Making Quartile Plots from a dataset?

Sometimes it is nice not just to show the median value of binned data, but also the quartiles thereof. However this doesn't seem to be so straightforward using ListLinePlot. What is a good approach to making binned, quartile, ListLinePlots?

Update

Code available here

• You can find the quartile curves using Quantile Regression. See also the Quantile Regression posts in MSE like this one. Mar 23 '17 at 3:28
• @AntonAntonov I have tried that with a list of tuples and didn't get any output.... Mar 23 '17 at 12:41
• Well it is not supposed to be used on lists of tuples, but lists of pairs, each pair seen as {time, value}. Mar 23 '17 at 12:53
• @AntonAntonov my apologies for not clarifying, the tuples are effectively two values {bin, value}, so it should work.... Mar 23 '17 at 12:59
• Well, you have not provided data in both your question and your answer, so I cannot tell you what is wrong. Were you able to reproduce the QR computations in this answer? Both success and failure would give you hints why that QR package does not work for you. Mar 23 '17 at 13:40

Code

The code is publicly available here.

I am answering my own question based off of something I worked out. I highly doubt that it is the best way to make quartile plots, but it works.

The code provided has a function that makes the BinnedQuartilePlot for either a Dataset, list of Datasets (assumes you need the same keys for all of them), list of pairs, and list of lists of pairs. Two examples are below:

BinnedQuartilePlot[dataset, "keyToBin", "keyOfValues", "Bins" -> 15] BinnedQuartilePlot[{dataset, dataset2}, "keyToBin", "keyOfValues",
"Bins" -> 15, "SwatchLegend" -> True,
"Legends" -> {"Data1", "Data2"}] I'll just go over the single Dataset case here.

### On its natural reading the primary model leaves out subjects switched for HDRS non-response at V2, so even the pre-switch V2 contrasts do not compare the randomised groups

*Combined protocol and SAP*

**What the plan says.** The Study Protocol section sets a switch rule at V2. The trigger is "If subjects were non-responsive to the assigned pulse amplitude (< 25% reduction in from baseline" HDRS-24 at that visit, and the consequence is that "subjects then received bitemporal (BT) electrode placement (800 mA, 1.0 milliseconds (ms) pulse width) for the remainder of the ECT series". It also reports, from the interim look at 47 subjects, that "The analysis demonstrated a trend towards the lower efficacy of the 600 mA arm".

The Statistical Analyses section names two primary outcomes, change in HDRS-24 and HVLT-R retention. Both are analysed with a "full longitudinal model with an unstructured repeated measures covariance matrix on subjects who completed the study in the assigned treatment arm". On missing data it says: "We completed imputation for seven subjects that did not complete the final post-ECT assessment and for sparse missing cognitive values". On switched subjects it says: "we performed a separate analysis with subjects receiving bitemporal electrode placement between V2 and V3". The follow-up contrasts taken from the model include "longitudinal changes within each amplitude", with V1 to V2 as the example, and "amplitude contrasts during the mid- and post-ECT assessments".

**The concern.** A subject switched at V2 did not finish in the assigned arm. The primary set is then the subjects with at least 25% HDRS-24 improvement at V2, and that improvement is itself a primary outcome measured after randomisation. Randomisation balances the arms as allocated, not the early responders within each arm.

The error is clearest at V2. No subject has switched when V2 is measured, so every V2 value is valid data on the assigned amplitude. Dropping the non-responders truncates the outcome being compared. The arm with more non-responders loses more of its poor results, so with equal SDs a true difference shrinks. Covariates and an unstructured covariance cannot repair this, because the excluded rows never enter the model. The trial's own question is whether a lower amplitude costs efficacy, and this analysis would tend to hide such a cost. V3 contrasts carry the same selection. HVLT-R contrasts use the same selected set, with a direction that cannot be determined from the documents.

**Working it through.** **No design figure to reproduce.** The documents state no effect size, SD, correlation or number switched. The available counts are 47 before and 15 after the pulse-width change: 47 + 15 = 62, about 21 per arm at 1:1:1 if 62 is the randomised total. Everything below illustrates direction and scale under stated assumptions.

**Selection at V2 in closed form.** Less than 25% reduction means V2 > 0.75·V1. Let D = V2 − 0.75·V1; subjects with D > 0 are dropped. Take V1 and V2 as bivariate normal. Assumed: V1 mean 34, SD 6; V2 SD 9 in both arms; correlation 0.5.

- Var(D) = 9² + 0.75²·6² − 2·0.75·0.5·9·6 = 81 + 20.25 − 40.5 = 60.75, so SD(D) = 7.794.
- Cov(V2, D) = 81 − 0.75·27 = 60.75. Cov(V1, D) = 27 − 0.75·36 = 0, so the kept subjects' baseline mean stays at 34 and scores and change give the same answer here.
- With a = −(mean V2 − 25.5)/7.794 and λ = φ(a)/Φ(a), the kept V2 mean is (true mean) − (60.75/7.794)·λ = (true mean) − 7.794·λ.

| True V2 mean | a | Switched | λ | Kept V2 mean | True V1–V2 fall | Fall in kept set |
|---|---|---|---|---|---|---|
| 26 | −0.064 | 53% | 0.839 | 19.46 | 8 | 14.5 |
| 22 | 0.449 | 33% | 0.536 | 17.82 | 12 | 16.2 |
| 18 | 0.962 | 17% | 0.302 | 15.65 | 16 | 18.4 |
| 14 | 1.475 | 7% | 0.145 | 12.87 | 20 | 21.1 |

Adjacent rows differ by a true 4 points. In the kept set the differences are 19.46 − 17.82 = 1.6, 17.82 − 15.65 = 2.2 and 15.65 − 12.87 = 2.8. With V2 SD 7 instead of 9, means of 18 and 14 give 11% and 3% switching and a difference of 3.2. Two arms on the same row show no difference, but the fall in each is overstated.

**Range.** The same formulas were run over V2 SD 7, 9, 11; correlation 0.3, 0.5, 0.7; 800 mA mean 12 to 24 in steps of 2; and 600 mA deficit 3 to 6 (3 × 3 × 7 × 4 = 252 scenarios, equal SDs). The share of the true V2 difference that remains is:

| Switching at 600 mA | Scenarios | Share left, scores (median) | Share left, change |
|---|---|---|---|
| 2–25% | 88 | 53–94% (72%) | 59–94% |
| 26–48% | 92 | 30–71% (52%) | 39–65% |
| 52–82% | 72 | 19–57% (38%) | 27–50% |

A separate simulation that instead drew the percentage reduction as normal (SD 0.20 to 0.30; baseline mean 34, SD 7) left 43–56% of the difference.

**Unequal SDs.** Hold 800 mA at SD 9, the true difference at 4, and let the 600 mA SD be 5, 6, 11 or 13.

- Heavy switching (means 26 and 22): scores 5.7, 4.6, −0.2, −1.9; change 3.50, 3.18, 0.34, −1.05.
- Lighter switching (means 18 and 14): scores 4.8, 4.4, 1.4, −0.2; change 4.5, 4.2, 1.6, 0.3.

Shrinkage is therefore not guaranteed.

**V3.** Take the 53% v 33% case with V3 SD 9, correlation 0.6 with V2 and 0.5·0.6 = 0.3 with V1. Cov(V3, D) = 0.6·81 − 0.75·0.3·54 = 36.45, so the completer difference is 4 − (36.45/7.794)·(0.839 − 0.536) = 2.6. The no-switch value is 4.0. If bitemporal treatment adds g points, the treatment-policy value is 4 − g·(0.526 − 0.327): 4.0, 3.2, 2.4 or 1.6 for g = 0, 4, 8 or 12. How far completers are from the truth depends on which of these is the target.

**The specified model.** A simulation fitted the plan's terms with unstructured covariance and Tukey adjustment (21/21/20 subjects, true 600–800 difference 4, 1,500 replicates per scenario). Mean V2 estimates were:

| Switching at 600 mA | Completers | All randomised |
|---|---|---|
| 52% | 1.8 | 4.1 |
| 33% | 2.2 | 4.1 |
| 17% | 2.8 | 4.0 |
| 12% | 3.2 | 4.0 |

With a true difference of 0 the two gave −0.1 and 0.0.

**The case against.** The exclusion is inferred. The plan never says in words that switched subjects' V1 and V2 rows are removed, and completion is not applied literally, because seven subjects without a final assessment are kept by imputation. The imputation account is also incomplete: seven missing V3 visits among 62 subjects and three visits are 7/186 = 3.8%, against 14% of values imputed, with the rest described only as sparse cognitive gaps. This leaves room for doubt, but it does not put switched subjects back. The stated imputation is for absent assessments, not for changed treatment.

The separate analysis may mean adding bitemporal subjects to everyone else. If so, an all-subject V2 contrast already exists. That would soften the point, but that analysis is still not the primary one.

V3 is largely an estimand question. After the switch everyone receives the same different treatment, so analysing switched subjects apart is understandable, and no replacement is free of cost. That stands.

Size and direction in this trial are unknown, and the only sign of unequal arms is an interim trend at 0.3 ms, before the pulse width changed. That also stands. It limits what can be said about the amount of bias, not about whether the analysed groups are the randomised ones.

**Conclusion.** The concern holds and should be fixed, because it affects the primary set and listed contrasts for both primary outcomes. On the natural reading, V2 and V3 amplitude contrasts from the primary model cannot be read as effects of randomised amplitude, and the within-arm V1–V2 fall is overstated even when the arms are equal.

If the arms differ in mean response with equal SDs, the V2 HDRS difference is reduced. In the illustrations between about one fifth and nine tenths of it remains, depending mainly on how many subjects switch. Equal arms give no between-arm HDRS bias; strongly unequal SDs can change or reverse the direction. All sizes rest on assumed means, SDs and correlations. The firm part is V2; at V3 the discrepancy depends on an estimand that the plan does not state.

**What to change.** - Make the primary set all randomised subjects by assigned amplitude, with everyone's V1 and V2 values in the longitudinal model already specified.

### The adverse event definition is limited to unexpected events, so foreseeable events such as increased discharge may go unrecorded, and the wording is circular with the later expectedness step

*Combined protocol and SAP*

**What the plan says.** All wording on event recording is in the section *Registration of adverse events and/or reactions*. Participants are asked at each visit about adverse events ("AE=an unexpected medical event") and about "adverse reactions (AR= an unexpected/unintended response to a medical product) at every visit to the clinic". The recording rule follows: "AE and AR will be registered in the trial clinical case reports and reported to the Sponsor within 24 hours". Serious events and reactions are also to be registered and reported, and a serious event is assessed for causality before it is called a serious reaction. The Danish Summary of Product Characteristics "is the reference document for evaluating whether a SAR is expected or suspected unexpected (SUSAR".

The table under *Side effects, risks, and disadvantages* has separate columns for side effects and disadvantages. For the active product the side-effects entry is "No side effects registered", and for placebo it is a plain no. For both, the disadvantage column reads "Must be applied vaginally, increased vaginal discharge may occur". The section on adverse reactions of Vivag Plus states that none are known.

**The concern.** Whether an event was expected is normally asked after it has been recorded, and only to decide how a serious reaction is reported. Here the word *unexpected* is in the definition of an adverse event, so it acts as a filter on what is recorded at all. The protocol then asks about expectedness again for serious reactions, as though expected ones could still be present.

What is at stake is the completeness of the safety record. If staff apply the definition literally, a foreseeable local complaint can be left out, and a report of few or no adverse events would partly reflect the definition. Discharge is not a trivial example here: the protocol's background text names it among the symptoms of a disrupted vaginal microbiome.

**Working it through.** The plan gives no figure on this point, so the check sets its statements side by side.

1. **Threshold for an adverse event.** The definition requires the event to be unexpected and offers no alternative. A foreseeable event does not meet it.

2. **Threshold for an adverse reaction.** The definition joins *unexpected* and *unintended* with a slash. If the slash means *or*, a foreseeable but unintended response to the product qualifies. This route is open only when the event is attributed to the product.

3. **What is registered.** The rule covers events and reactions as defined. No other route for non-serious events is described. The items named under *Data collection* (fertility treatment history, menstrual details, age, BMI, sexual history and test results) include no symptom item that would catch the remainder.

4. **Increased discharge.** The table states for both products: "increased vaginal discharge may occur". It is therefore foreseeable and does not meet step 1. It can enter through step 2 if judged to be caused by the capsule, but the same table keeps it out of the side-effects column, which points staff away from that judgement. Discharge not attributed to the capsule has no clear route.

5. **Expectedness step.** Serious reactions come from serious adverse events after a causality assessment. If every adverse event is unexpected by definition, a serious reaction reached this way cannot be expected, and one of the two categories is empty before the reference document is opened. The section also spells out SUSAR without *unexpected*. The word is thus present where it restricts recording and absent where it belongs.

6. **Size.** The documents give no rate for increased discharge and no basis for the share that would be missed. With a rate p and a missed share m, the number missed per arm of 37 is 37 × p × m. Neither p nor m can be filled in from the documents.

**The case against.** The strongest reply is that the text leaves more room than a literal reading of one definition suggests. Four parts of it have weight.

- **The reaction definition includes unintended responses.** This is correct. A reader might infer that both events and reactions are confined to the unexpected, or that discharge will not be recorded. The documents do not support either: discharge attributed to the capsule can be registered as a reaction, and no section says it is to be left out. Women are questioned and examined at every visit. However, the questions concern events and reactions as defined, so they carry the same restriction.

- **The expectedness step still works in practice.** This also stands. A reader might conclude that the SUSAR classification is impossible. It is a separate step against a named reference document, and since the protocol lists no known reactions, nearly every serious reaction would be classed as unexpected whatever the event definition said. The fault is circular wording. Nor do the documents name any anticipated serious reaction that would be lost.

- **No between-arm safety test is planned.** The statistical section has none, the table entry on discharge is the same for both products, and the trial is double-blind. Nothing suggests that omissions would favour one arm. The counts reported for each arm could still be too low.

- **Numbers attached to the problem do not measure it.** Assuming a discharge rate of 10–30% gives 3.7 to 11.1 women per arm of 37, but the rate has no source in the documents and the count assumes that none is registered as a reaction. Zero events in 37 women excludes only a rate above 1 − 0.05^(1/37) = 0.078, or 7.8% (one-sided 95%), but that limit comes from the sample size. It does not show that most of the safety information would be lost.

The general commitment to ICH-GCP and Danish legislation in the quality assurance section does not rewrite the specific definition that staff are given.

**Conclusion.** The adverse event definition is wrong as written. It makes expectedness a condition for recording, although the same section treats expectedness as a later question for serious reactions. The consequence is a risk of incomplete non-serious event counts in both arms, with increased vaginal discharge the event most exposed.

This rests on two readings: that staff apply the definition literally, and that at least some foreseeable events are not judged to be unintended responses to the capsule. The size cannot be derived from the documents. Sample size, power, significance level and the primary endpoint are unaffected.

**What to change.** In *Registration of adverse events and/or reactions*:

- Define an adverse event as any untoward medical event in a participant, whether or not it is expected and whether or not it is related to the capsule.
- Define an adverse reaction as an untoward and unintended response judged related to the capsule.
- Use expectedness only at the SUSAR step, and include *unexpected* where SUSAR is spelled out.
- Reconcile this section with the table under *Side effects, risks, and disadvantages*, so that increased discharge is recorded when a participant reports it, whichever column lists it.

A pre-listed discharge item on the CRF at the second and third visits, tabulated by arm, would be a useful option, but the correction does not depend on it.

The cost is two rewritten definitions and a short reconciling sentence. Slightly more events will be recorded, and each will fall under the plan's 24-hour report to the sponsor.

Single Dataset

Suppose you have a dataset, data, from which you care about two values, x1 and x2.

Then we can extract the two values we care about by:

extractedPairs = Normal@data[All, {#x1, #x2}&];

Given the nature of x1, we want to bin x1. One way to bin the data (although one could extract this from the Histogram suite of functions) is as follows:

(* Set helper parameters *)
min = Min[First@First@SortBy[extractedPairs, First]];
max = Max[First@Last@SortBy[extractedPairs, First]];
bins = 10;
binStep = (max - min) / bins;

(* Bin values *)
Table[
Cases[listOfPairs,
{x_ /; Round@((x - minBin)/binStep) == (bin - minBin)/binStep, y_} -> {bin, y},
Infinity
],
{bin, minBin, maxBin, binStep}
]

Since we want the quartiles of the bins, we can just apply Quartiles and then Transpose the results to prepare them for ListLinePlot:

binnedQuartiles = Transpose /@ Quartiles /@ binnedValues;

This gives us our quartiles as paired triples e.g.

{{{bin1, q1}, {bin1, q2}, {bin1, q3}},
{{bin2, q1}, {bin2, q2}, {bin2, q3}}, ...}

For list plot we need just the first pairs, second pairs, and the third pairs in their own respective lists, which we can make using:

listLineBinnedQuartiles =
Table[Flatten@Take[#, {i}] & /@ binnedQuartiles, {i, 1, 3}];

Thus finely we can make our quartile plot:

ListLinePlot[listLineBinnedQuartiles,
PlotStyle -> getNQuartileColors, Filling -> {1 -> {2}, 3 -> {2}},
FillingStyle -> Opacity[0.05]] But all of this is encapsulated in BinnedQuartilePlot in the linked code.

Multiple Datasets

This requires minor changes to the code to work on lists of Datasets rather than just a single one. These changes are quite simple and easy to spot, e.g. to updated extractedPairs, it becomes

extractedPairs = Normal@#[All, #x1, #x2} &] & /@ listOfDatasets;

Notes

There is (albeit poorly) simulated data with the linked code. Feel free to use your own.

There are a host of color functions as well. This is due mainly to needing to make custom PlotStyles for the quartiles and then obtaining the same colors for the SwatchLegend. If you don't like "Pastel" use the Option "ColorScheme" to change it to whatever you like.